The sites surveyed were restricted to those cited by the projects included in the review and representing national or international organizations ( Table 2 ). Within the sites, a targeted search was made in the sections of publications or in the pages directed to patient safety and indicators. The search fields and the links section were not used . Additional information on the included projects was also searched on their respective websites.
The titles and abstracts of articles retrieved in the electronic search were independently assessed by two reviewers, applying the inclusion and exclusion criteria; The differences were resolved by consensus. The research on the websites, the verification of the bibliographic references and the complete reading of the selected texts were made exclusively by one of the authors, using the same inclusion and exclusion criteria.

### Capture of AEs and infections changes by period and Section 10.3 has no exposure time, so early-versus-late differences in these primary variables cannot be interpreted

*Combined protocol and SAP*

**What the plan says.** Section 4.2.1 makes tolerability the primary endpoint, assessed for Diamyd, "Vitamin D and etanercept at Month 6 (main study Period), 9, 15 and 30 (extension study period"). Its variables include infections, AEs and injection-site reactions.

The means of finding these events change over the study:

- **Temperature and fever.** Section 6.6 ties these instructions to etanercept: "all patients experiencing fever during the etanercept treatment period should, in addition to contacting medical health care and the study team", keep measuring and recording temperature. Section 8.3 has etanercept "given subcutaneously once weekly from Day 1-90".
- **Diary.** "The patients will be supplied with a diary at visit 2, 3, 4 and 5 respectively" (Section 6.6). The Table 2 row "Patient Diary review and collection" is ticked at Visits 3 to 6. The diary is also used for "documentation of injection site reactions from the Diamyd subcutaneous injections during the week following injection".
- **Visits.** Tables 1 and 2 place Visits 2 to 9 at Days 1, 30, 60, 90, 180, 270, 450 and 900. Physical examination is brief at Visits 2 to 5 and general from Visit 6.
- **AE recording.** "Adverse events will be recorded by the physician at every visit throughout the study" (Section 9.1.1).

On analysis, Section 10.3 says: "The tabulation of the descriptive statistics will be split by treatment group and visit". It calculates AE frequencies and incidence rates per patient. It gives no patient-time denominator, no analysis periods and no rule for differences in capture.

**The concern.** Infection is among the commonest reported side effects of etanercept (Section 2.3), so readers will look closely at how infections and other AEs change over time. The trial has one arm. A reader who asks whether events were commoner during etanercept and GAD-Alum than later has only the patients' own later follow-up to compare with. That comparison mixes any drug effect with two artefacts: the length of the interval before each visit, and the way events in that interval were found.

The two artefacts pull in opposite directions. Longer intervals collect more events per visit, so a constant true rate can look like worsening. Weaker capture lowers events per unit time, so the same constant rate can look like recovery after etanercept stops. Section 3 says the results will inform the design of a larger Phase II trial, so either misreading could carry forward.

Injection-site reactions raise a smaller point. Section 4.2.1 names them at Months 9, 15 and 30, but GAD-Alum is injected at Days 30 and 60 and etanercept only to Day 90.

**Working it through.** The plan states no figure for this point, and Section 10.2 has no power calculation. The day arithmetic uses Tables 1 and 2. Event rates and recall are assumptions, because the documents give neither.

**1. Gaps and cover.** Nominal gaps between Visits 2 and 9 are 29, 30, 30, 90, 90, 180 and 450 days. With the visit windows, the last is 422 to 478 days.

The study variables were: country (ies) where the project was developed, organization (s) involved, year of study and description / objective (s); Conceptual model, methods and criteria for selection and validation of indicators; Title of the indicator, source of data, level of information and size (s) of quality. To collect data, a standard form was developed based on the analysis of the literature on the development of indicators 9,10,12 , which was pre-tested with three projects.